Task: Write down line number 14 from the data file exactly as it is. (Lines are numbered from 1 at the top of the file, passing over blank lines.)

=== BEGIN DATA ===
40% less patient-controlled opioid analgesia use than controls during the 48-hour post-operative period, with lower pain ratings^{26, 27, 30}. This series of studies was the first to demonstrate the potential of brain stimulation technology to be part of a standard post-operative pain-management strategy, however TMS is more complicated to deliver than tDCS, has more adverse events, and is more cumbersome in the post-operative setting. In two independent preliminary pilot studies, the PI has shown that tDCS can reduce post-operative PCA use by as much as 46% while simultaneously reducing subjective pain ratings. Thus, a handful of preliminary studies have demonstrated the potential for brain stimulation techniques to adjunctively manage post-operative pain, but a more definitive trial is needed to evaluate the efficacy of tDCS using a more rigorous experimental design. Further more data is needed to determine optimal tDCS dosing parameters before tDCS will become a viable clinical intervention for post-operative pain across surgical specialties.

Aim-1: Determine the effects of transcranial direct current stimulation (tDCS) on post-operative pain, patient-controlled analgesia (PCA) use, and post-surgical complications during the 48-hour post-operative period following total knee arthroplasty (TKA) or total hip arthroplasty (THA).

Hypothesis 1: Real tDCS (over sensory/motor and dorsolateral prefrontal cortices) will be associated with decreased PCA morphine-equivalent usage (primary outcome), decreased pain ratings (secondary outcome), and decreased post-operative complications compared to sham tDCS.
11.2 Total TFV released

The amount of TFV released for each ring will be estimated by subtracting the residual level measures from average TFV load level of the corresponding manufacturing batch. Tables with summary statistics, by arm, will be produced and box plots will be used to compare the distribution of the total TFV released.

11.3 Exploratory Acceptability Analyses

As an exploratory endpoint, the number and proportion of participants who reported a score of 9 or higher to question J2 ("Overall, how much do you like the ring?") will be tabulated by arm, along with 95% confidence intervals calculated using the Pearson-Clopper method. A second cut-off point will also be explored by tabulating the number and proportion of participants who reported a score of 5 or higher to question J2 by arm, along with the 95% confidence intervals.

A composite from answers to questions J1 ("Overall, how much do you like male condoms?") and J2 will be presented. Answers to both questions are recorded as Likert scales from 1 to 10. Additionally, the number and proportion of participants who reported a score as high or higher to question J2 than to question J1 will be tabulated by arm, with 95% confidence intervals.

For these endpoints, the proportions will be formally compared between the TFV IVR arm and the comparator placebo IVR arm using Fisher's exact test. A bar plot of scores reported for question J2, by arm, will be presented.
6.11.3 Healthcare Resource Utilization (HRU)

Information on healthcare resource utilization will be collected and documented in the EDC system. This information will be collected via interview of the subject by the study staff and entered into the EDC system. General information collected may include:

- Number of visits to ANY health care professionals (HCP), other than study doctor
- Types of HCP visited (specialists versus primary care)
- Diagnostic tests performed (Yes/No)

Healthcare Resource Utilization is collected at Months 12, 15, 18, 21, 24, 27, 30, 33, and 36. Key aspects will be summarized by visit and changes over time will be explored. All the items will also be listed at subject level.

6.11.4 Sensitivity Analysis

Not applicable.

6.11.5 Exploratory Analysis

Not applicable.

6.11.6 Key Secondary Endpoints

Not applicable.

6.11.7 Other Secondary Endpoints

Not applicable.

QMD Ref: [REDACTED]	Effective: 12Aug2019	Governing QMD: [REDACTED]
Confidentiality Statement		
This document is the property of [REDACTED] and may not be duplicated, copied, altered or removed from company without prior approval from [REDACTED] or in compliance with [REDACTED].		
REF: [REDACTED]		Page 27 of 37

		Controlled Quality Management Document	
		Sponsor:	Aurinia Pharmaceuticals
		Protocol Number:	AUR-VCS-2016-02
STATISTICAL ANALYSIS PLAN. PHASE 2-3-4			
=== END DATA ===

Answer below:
- Diagnostic tests performed (Yes/No)